Mr Benoît Picard was born as Berk Trembiskey in Warsaw, Poland, then part of the Russian Empire, on 27 November 1878 to Russian parents. Details about his early life are unknown.
He lived in France for a number of years, adopting the French name of Benoît Picard, before moving to England. He appeared on the 1911 census as a boarder living at 8 Newling Street, Bethnal Green, London and he was described as an unmarried Gladstone bag maker.
He boarded Titanic at Southampton as a third-class passenger (ticket number 392078 which cost £8, 1s) and was destined for San Francisco, California. His cabin was number 10 in the third-class section, possibly on F-deck.
On the night of the sinking Benoît had been asleep when he felt a slight shock. Curiosity drew himself and his cabin mates to get dressed and go out on deck to investigate. Later, when they attempted to return for their belongings, they found they could not return as the stewards would not allow them back. Benoît split away from the group he had been with and sought to make his way to the highest deck. He found his way to a door separating third and second-class and, finding it open, made his way into the second-class section, possibly a promenade area on B-deck, where he could find no people, so he climbed a ladder into the first-class section. Coming to the boat deck, Benoît saw the lifeboats being loaded. As no women were around the boat he was near he, and several other men, climbed into the boat (#9).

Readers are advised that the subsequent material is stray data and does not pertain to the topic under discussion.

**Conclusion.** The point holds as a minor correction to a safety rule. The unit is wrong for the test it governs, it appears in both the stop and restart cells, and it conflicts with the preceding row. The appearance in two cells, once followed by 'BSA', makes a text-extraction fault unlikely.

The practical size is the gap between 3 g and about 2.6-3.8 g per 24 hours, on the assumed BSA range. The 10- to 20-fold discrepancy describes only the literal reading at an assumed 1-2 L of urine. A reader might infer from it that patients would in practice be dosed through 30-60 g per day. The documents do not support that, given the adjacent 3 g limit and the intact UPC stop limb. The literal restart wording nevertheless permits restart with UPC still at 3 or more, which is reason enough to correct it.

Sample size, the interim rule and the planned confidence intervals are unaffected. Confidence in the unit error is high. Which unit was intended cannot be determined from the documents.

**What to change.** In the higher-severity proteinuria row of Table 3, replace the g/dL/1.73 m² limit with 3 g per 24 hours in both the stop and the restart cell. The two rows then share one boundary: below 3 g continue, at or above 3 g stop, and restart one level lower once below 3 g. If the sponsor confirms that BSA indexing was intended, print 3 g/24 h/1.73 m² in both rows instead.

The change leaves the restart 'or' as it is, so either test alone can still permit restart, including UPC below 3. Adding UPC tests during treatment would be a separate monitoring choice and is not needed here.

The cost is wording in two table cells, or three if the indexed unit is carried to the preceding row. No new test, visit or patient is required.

In the lifeboat, Berk had a conversation with one of the seamen, where he remarked, "I would rather be on the ship." The seaman laughed at him, and he said, "Do you not see we are sinking?" Benoît recalled, "I was rather excited, and I said, "It is fortunate that the sea is nice, but perhaps in five minutes we will be turned over."
Arriving in New York aboard Carpathia, Picard gave his next of kin as his sister Mrs Mary Eitingoff (?) of Kraskinsky Place, Moscow, Russia. His stated destination was to an unspecified address in San Francisco but it appears he did not go there immediately.
Following the disaster Benoît spent a time living in New York; on 11 May 1912 he declared his intention to become an American citizen and his home address at the time was listed as 332 Vernon Avenue, Brooklyn. He was described as being short in stature at only 5' 3" and he had brown hair, blue eyes, a fair complexion and weighed 177 lbs. Within a while he moved to San Francisco, California where he petitioned for naturalisation on 4 February 1919 and pledged his Oath of Allegiance on 8 July that year.
Benoît was never married and continued to deal in leather; his address at the time of the 1920 census was Mission Street, San Francisco. By 1940 he was listed as living at 222 Columbus Avenue in that city and was described as a clerk and gave his political affiliation as Democrat. He also worked as a night clerk in a hotel and later became the victim of a series of hold-ups:
ROBBERY SIX TIMES FAILS
Los Angeles, July 21--Joseph Kelch, of Fargo, N.D., shot twice through the body when, police said, he attempted to escape after holding up a hotel clerk, was in critical condition tonight.
He was booked on suspicion of robbery.
Night clerk Benoit Picard complained to police he had been robbed five times, of a total of $30, each time by the same man who walked into the hotel lobby.
Early today, when Kelch walked in, two detectives were waiting. Picard said Kelch ordered, "Hand it over," and the clerk replied, "What, you back again?"
When Detective Lieutenants Ralph Gaffney and Harry Rankin appeared, Kelch made a movement toward his pocket and they fired. Picard said Kelch was the man who committed the earlier holdups. - Santa Cruz Sentinel, 22 July 1939
Benoît Picard died on 25 May 1941 and was buried in Holy Cross Roman Catholic Cemetery in Colma, California.